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Submission + - Study Finds Correlation Between Students' 'Attractiveness' and Higher Grades

An anonymous reader writes: HughPickens.com writes

Scott Jaschik writes at Inside Higher Education that although most faculty members would deny that physical appearance is a legitimate criterion in grading, a study finds that among similarly qualified female students, those who are physically attractive earn better grades than less attractive female students. For male students, there is no significant relationship between attractiveness and grades. The results hold true whether the faculty member is a man or a woman. The researchers obtained student identification photographs for students at at Metropolitan State University of Denver and had the attractiveness rated, on a scale of 1-10, of all the students. Then they examined 168,092 course grades awarded to the students, using factors such as ACT scores to control for student academic ability. For female students, an increase of one standard deviation in attractiveness was associated with a 0.024 increase in grade (on a 4.0 scale).

The results mirror a similar study that found that those who are attractive in high school are more likely to go on to earn a four-year college degree. Study co-author Rey Hernandez-Julian says that he finds the results of the Metro State study “troubling” and says that there are two possible explanations: “Is it that professors invest more time and energy into the better-looking students, helping them learn more and earn the higher grades? Or do professors simply reward the appearance with higher grades given identical performance? The likely answer, given our growing understanding of the prevalence of implicit biases, is that professors make small adjustments on both of these margins."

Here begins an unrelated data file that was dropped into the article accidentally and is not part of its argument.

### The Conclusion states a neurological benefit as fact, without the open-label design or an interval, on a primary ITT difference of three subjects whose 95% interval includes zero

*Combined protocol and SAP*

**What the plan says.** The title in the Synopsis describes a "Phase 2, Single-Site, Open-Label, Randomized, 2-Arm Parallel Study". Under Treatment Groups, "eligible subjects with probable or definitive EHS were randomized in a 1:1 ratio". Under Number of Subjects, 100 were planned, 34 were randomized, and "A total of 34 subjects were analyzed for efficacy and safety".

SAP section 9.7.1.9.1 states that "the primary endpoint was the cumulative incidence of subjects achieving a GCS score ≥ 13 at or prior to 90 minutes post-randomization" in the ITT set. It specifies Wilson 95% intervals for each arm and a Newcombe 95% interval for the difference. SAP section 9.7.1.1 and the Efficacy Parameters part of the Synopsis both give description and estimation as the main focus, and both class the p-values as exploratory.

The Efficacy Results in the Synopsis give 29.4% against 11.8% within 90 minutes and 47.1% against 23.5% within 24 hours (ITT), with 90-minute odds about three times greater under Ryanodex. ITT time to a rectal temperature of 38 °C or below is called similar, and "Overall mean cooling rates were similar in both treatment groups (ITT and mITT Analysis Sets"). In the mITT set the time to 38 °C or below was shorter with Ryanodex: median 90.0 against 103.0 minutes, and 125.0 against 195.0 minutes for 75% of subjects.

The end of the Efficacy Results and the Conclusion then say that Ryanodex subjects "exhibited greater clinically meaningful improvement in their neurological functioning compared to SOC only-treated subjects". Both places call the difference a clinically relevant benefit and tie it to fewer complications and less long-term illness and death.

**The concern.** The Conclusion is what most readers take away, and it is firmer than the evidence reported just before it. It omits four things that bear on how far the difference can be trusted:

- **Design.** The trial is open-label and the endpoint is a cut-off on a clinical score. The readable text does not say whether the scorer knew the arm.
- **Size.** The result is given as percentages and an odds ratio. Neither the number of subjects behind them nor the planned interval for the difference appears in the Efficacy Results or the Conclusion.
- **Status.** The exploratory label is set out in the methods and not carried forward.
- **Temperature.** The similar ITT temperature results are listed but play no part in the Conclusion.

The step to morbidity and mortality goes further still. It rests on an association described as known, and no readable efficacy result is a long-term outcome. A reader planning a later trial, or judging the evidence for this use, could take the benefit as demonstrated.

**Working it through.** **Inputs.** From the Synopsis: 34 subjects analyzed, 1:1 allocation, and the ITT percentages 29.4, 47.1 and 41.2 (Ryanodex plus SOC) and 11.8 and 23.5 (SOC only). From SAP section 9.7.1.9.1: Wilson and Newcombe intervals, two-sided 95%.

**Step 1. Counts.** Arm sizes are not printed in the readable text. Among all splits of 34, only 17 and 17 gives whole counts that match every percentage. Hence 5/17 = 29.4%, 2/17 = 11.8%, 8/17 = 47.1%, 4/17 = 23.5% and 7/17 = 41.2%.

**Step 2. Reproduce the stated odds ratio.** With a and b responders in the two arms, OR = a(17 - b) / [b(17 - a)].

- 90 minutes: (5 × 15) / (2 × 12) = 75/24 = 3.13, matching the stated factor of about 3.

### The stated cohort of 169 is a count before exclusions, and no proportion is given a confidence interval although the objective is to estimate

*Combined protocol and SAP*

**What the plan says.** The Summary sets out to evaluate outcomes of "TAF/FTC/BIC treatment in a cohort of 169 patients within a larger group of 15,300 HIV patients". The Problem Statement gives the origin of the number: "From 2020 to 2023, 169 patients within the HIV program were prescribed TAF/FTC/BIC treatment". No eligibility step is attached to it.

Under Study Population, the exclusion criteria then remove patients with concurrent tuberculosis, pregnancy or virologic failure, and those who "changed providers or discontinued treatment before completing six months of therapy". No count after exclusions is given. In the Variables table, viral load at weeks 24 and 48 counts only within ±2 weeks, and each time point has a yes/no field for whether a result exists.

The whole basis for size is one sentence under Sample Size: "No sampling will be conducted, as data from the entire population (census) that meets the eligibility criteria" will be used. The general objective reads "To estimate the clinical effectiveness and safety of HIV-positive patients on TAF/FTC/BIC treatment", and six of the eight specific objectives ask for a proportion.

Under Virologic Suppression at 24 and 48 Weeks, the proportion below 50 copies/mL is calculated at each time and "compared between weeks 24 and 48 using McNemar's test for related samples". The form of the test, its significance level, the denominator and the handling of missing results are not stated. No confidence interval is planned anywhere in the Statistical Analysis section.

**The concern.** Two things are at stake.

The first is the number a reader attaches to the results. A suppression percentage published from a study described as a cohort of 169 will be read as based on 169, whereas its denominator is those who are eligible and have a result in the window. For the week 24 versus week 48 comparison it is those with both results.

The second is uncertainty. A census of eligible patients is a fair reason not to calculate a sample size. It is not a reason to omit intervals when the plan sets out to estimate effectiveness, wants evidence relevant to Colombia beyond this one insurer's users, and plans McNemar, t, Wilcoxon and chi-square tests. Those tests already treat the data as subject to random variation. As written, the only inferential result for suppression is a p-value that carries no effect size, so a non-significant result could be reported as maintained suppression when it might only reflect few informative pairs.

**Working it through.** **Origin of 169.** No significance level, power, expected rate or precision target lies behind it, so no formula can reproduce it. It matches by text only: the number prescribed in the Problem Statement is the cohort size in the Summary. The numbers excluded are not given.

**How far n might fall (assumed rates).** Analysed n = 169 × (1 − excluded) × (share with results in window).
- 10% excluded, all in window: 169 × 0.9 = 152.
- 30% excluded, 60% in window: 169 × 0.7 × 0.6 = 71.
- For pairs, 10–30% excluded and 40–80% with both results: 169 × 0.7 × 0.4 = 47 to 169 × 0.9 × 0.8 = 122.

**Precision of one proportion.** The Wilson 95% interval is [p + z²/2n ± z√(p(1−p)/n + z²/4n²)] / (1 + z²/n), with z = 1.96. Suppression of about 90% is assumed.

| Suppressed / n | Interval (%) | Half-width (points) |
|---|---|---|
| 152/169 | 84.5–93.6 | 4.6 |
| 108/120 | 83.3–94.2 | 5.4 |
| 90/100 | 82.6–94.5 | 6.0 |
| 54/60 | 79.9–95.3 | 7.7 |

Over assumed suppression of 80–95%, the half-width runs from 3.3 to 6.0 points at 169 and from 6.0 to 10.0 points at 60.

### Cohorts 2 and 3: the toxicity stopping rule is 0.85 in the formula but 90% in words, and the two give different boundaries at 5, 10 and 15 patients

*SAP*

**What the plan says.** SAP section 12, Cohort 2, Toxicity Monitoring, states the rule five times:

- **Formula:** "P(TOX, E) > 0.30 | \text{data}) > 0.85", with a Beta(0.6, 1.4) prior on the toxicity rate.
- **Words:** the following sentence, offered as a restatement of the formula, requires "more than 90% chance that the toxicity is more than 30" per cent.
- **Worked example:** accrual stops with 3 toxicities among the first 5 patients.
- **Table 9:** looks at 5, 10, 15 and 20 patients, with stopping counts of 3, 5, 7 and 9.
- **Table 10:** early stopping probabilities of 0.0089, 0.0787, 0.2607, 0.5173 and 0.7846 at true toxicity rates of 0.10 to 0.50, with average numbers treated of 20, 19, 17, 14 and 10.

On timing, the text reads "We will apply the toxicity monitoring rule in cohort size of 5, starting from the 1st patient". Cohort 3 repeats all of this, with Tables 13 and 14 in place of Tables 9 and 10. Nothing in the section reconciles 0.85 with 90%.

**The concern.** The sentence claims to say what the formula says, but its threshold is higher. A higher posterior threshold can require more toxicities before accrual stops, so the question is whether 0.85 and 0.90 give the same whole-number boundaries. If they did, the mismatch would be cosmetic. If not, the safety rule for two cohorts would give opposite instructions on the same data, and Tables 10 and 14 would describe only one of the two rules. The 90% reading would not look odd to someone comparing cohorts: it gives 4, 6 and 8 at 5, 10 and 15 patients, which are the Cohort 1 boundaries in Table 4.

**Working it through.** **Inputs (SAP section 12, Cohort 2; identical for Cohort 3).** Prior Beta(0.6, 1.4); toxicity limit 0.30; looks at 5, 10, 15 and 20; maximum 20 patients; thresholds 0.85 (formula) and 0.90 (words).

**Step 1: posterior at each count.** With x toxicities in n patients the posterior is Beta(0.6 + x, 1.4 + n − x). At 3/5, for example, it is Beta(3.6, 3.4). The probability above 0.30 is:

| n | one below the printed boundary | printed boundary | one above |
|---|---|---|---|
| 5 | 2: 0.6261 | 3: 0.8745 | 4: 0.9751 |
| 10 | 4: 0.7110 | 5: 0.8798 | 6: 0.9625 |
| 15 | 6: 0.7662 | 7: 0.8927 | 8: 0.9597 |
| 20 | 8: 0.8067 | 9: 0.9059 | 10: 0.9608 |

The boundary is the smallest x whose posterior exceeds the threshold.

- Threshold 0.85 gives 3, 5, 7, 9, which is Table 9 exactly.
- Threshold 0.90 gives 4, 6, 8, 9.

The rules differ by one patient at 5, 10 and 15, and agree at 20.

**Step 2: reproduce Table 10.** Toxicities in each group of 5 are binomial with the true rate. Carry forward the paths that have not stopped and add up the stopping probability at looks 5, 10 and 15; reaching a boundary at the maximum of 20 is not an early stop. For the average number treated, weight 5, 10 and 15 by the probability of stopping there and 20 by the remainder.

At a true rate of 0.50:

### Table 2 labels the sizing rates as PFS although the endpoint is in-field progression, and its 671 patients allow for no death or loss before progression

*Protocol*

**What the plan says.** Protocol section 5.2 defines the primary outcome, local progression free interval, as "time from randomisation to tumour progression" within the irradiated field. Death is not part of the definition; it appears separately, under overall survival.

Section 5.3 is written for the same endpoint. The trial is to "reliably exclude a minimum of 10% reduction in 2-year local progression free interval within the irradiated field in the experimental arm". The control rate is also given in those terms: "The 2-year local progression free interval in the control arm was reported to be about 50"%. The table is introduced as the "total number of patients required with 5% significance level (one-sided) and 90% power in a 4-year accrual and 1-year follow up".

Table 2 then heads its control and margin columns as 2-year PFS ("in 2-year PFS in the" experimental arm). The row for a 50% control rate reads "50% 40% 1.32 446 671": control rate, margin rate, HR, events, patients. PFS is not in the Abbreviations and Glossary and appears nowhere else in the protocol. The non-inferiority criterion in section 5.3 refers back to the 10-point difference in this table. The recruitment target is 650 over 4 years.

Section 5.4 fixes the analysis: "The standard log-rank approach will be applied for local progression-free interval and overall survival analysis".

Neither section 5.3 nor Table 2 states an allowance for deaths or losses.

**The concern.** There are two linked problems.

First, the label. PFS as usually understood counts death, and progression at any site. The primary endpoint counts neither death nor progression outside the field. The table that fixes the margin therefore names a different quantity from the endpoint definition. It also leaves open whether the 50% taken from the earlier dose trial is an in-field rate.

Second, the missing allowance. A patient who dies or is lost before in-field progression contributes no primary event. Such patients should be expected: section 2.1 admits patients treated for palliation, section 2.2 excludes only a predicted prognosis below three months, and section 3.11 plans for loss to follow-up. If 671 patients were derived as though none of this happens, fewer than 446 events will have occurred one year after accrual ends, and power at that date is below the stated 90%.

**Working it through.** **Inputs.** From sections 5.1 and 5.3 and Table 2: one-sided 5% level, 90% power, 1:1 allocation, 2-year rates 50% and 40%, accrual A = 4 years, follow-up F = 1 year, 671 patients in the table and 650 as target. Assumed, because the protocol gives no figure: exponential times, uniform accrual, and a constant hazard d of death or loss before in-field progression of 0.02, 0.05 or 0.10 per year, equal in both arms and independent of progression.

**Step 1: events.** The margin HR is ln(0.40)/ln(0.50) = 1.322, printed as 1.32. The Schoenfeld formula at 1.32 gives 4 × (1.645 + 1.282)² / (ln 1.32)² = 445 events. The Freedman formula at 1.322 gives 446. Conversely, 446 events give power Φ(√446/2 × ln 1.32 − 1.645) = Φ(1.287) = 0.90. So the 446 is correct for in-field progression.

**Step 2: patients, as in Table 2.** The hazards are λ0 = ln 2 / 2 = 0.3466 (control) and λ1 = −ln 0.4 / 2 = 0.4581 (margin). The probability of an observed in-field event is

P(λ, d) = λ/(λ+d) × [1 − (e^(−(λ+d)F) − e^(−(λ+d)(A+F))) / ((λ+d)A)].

Submission + - Forbes Asks to disable Adblock, Serves Malvertising (engadget.com)

Deathlizard writes: From Engadget: The Forbes 30 Under 30 list came out this week and it featured a prominent security researcher. Other researchers were pleased to see one of their own getting positive attention, and visited the site in droves to view the list.

On arrival, like a growing number of websites, Forbes asked readers to turn off ad blockers in order to view the article. After doing so, visitors were immediately served with pop-under malware, primed to infect their computers, and likely silently steal passwords, personal data and banking information.

Submission + - Gravity can be produced, detected, and controlled claims scientist (dispatchtribunal.com)

hypnosec writes: Through a new paper Professor André Füzfa from the University of Namur claims that we can produce, detect and control gravity using existing technologies. Professor Füzfa has put together a proposal that holds the potential of revolutionizing physics and can even test theory of general relativity of Einstein. Currently employed passive mode of study of gravity motivated Professor Füzfa to take up the challenge and put forward a revolutionary approach of study — create gravitational fields at will from perfectly controlled magnetic fields and observe how these magnetic fields can bend space-time.